How to Treat Warbles in Cats
Cats are exceptional companion pets. They fill our lives with love and entertainment, but they also require a careful eye to ensure that they live long and healthy lives. Cats are susceptible to a host of parasites. Infestations left untreated can take a toll on their health, quality of life, and life expectancy. One of the less common pests that can afflict cats is the botfly. Infestations of a larvae infestation create a condition known as warbles. It describes the pockets of wormlike parasites that live just under the skin. The larvae are found under the skin because they require a tiny hole in the skin to breathe until it grows to maturity on the inside of your cat. It’s essential to treat your cat to kill the larvae causing the warbles and remove them completely. If you suspect your cat has warbles, here is everything you need to know about how to treat warbles in cats.
What are the symptoms of warbles?
New Life on a Homestead explains that warbles look like swellings just underneath your cat’s skin. You won’t be able to see them immediately. As they grow, and the larvae form a burrow beneath the skin, they can be felt, and seen with a careful examination of the cat. They look like tumors, but they have a small breathing hole that distinguishes them from tumors. The longer the warble lives under your cat’s skin, the larger the hole in the bump grows. They’re most commonly found near the head or neck of the cat but can appear anywhere on the body. If your cat has empty cysts on his body, he has likely had warbles. The larvae have likely matured and pushed themselves out of his body, leaving behind a cyst that needs treatment to avoid infection. The cysts resemble small open wounds and may look like an injury. Cats are more likely to get warble when the climate is wet and warm. The issues usually appear in late summer. It’s rare to find them in cold climates or during the winter months. Other symptoms of warbles include intense itching characterized by licking, biting, and scratching of the skin.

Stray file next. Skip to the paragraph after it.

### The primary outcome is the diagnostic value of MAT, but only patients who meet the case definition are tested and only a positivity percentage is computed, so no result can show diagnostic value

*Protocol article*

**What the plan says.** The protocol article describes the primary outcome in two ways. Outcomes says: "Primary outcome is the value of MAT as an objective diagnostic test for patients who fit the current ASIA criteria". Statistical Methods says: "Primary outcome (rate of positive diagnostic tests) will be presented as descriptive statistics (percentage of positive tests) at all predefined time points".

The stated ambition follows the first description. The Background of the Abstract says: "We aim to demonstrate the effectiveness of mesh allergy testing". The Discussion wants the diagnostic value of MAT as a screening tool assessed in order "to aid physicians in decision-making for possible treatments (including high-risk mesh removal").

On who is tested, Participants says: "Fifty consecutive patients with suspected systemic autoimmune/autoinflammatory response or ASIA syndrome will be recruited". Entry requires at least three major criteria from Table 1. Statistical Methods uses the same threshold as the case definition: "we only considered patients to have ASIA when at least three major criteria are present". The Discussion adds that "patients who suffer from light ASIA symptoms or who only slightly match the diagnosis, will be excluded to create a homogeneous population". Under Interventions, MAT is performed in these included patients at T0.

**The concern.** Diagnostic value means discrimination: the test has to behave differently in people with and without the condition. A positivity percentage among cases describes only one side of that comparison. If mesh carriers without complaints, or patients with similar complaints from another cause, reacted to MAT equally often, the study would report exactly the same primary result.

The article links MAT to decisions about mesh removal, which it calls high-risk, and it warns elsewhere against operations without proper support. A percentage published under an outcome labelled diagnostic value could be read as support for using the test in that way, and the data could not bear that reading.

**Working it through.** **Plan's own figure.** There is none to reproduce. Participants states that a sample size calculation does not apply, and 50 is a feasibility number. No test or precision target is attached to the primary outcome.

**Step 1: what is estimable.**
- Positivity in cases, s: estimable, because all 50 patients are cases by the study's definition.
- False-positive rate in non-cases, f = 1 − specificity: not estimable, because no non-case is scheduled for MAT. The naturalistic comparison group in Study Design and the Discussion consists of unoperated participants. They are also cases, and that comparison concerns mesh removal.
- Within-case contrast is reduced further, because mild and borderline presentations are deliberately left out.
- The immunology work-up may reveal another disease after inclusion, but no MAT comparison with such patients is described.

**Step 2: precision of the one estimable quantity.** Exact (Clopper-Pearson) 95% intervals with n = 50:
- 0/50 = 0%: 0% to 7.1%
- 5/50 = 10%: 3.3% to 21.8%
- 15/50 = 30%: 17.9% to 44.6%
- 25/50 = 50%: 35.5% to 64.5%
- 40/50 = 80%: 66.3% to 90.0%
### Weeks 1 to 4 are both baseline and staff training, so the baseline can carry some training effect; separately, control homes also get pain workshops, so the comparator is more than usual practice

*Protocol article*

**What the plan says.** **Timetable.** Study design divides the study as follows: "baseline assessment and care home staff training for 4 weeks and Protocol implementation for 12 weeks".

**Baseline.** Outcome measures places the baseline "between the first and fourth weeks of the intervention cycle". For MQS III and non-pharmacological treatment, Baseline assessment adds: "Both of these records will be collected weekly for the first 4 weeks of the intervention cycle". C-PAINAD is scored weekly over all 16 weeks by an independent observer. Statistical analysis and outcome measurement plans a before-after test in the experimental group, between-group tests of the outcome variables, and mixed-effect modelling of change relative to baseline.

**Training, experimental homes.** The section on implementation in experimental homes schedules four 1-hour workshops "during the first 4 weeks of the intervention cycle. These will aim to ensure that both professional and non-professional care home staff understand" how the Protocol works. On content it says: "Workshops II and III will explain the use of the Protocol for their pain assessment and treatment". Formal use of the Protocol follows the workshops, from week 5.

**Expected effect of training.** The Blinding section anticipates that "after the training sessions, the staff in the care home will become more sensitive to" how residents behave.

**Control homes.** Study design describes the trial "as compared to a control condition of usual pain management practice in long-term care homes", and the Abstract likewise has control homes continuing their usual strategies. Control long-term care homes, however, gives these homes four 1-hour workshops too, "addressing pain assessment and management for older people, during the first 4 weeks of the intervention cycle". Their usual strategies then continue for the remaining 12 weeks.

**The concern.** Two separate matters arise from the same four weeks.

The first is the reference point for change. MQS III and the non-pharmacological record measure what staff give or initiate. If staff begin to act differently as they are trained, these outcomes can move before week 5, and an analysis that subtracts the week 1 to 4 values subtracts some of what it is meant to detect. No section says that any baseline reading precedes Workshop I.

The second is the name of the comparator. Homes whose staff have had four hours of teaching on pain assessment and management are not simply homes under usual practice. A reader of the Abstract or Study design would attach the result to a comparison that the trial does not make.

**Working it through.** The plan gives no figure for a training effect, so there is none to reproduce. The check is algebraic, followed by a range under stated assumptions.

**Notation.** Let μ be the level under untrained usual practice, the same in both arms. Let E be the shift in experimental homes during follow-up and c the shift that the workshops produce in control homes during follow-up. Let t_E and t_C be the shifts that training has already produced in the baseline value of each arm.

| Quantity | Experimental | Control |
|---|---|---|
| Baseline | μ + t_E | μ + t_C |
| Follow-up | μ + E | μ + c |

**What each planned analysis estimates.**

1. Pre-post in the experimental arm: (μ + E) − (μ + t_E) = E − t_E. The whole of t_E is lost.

Are Warbles dangerous for cats?
Any time a parasite enters your cat’s body there is a danger. While most infestations of warbles are easily treated if caught early, the danger increases the longer it’s present. It’s possible for the botfly to complete its lifecycle, exit the cat’s body, and cause little damage, other than an itchy cyst or scar, but it’s not worth taking the chance.
Extreme symptoms of warbles
In more severe cases of warbles, symptoms can ramp up to extremes. Cats may experience a lack of appetite, lethargy, or fever if the tissue becomes infected. On the kin, cats may develop lesions or draining sores. Respiratory symptoms may include nasal discharge, sneezing, cough, gagging, or trouble breathing. Cats may develop facial paralysis, lesions on the eyes, and even blindness in more extreme cases. Severe infestations may also lead to abnormal behaviors in cats. Cats with neurologic responses may tilt their heads, press their heads against solid objects, circle around, or vocalize more than usual. It can affect their gait, cause a lack of normal reflex responses, and cause disorientation, paralysis, and seizures. Warbles can cause serious skin infections in cats. The larvae can also migrate to other parts of the body, including the brain. They can cause potentially life-threatening conditions including ischemic encephalopathy, and skin infections. Cats may also experience hair loss from the obsessive licking and scratching to ease the itchiness. If you suspect warbles, it’s essential to respond to the condition. You may either take your pet to its local healthcare provider or treat warbles at home. Failure to remove the entire infestation can lead to an allergic reaction in some cats, and anaphylaxis.
How do you treat warbles in cats?
Warbles in cats may be treated by a professional animal healthcare provider (recommended) or treated at home. VCA Hospitals explains that the best treatment depends on how far along the warbles are in their development. If the warble is the skin under the skin, it will need to be removed. Vets remove the larvae from under the skin, then debride the tissue that surrounds the warble. They surgically remove it to prevent bacterial infection. Most vets prescribe an antibiotic treatment if an infection is present, and sometimes as a safeguard. Additional surgery may be necessary to close the wound if it is large. In cases where the warble has already exited the skin, the area is cleaned and debrided. Antibiotics are still necessary to guard against possible infection.
How do you remove botflies from a cat and can you do it at home?
Technically, you could remove warbles from your cat at home, but it’s not recommended. The sites of infestation are sensitive. Most vets anesthetize the cat to avoid stress on the animal and getting scratched or bitten while performing the procedure. Pet MD advises that vets take a few different approaches to remove warbles. If the warble is small, they open the lump at the breathing hole surgically to widen access. They remove the larvae with tweezers and drop them into a solution that kills them to prevent further spread.